World Library  
Flag as Inappropriate
Email this Article

Prostacyclin synthase

Article Id: WHEBN0009922273
Reproduction Date:

Title: Prostacyclin synthase  
Author: World Heritage Encyclopedia
Language: English
Subject: Prostanoid, Thromboxane-A synthase, Prostacyclin, Diacylglycerol lipase, 5-lipoxygenase-activating protein
Publisher: World Heritage Encyclopedia

Prostacyclin synthase

prostaglandin-I synthase
Cartoon diagram of human prostacyclin synthase. Heme group visible at center. From ​
EC number
CAS number 65802-86-0
IntEnz IntEnz view
ExPASy NiceZyme view
MetaCyc metabolic pathway
PRIAM profile
PDB structures RCSB PDB PDBe PDBsum
Gene Ontology AmiGO / EGO
Prostaglandin I2 (prostacyclin) synthase
PDB rendering based on 2iag.
Available structures
PDB Ortholog search: PDBe, RCSB
Symbols  ; CYP8; CYP8A1; PGIS; PTGI
External IDs IUPHAR: ChEMBL: GeneCards:
EC number
Species Human Mouse
RefSeq (mRNA)
RefSeq (protein)
Location (UCSC)
PubMed search

Prostaglandin-I synthase (EC also known as prostaglandin I2 (prostacyclin) synthase (PTGIS) or CYP8A1 is an enzyme involved in prostanoid biosynthesis that in humans is encoded by the PTGIS gene.[1] This enzyme belongs to the family of cytochrome P450 isomerases.


  • Function 1
  • Nomenclature 2
  • Pathways 3
  • See also 4
  • References 5
  • Further reading 6
  • External links 7


This gene encodes a member of the cytochrome P450 superfamily of enzymes. The cytochrome P450 proteins are monooxygenases which catalyze many reactions involved in drug metabolism and synthesis of cholesterol, steroids and other lipids. However, this protein is considered a member of the cytochrome P450 superfamily on the basis of sequence similarity rather than functional similarity. This endoplasmic reticulum membrane protein catalyzes the conversion of prostaglandin H2 to prostacyclin (prostaglandin I2), a potent vasodilator and inhibitor of platelet aggregation. An imbalance of prostacyclin and its physiological antagonist thromboxane A2 contribute to the development of myocardial infarction, stroke, and atherosclerosis.[2]

Unlike most P450 enzymes, PGIS does not require molecular oxygen (O2). Instead it uses its heme cofactor to catalyze the isomerization of prostaglandin H2 to prostacyclin. Prostaglandin H2 is produced by cyclooxygenase in the first committed step of prostaglandin biosynthesis.


The systematic name of this enzyme class is (5Z,13E)-(15S)-9alpha,11alpha-epidioxy-15-hydroxyprosta-5,13-dienoate 6-isomerase. Other names in common use include prostacyclin synthase, prostacyclin synthetase, prostagladin I2 synthetase, PGI2 synthase, PGIS, PTGIS, and PGI2 synthetase.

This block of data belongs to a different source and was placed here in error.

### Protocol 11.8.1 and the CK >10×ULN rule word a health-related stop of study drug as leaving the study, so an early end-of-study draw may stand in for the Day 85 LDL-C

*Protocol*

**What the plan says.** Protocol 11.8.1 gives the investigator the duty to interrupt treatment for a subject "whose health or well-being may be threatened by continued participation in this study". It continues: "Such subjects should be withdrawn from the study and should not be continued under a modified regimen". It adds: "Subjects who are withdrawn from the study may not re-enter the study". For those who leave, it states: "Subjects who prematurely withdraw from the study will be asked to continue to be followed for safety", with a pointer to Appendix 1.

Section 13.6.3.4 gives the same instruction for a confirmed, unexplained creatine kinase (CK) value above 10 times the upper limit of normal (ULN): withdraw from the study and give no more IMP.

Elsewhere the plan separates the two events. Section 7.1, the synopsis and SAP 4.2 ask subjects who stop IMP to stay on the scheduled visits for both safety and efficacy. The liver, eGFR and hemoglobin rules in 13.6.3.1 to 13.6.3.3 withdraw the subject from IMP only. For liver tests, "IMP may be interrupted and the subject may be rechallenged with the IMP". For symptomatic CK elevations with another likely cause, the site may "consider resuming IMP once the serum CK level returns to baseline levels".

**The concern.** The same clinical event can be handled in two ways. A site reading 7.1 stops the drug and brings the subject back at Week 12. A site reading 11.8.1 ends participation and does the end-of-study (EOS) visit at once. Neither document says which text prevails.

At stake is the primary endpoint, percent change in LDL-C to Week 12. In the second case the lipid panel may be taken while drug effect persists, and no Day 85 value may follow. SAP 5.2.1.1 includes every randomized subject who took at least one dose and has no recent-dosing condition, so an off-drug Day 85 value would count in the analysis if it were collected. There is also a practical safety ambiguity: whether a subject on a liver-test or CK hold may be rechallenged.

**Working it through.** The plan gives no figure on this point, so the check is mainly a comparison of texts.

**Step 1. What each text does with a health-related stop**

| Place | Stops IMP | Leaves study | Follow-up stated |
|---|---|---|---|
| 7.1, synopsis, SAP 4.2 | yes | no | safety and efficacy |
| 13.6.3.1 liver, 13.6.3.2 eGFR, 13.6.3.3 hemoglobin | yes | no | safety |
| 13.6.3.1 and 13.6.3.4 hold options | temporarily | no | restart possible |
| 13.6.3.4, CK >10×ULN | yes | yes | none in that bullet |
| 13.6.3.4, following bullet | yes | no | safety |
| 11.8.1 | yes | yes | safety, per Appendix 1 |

Thromboxane synthesis
Eicosanoid synthesis.

See also


  1. ^ Yokoyama C, Yabuki T, Inoue H, Tone Y, Hara S, Hatae T, Nagata M, Takahashi EI, Tanabe T (September 1996). "Human gene encoding prostacyclin synthase (PTGIS): genomic organization, chromosomal localization, and promoter activity". Genomics 36 (2): 296–304.  
  2. ^ "Entrez Gene: PTGIS". 

Further reading

  • DeWitt DL, Smith WL (1983). "Purification of prostacyclin synthase from bovine aorta by immunoaffinity chromatography. Evidence that the enzyme is a hemoprotein". J. Biol. Chem. 258 (5): 3285–93.  
  • Ullrich V, Castle L, Weber P (1981). "Spectral evidence for the cytochrome P450 nature of prostacyclin synthetase". Biochem. Pharmacol. 30 (14): 2033–6.  
  • Xie X, Ma YT, Fu ZY, et al. (2008). "[Study on the association of cyclooxygenase-2 -765g>C and prostacyclin synthase C1117A polymorphisms and the risk of myocardial infarction in Uigur population of Xinjiang, China]". Zhonghua Liu Xing Bing Xue Za Zhi 29 (6): 598–603.  
  • Yoshida T, Kato K, Yokoi K, et al. (2009). "Association of genetic variants with chronic kidney disease in individuals with different lipid profiles.". Int. J. Mol. Med. 24 (2): 233–46.  
  • Palmieri RT, Wilson MA, Iversen ES, et al. (2008). "Polymorphism in the IL18 gene and epithelial ovarian cancer in non-Hispanic white women.". Cancer Epidemiol. Biomarkers Prev. 17 (12): 3567–72.  
  • Mavaddat N, Dunning AM, Ponder BA, et al. (2009). "Common genetic variation in candidate genes and susceptibility to subtypes of breast cancer.". Cancer Epidemiol. Biomarkers Prev. 18 (1): 255–9.  
  • Xie X, Ma YT, Fu ZY, et al. (2009). "[Association of GLu461ALa polymorphism of prostacyclin synthase gene with myocardial infarction in Uigur population]". Zhonghua Yu Fang Yi Xue Za Zhi 43 (3): 237–41.  
  • Yoshida T, Kato K, Fujimaki T, et al. (2009). "Association of a polymorphism of the apolipoprotein E gene with chronic kidney disease in Japanese individuals with metabolic syndrome.". Genomics 93 (3): 221–6.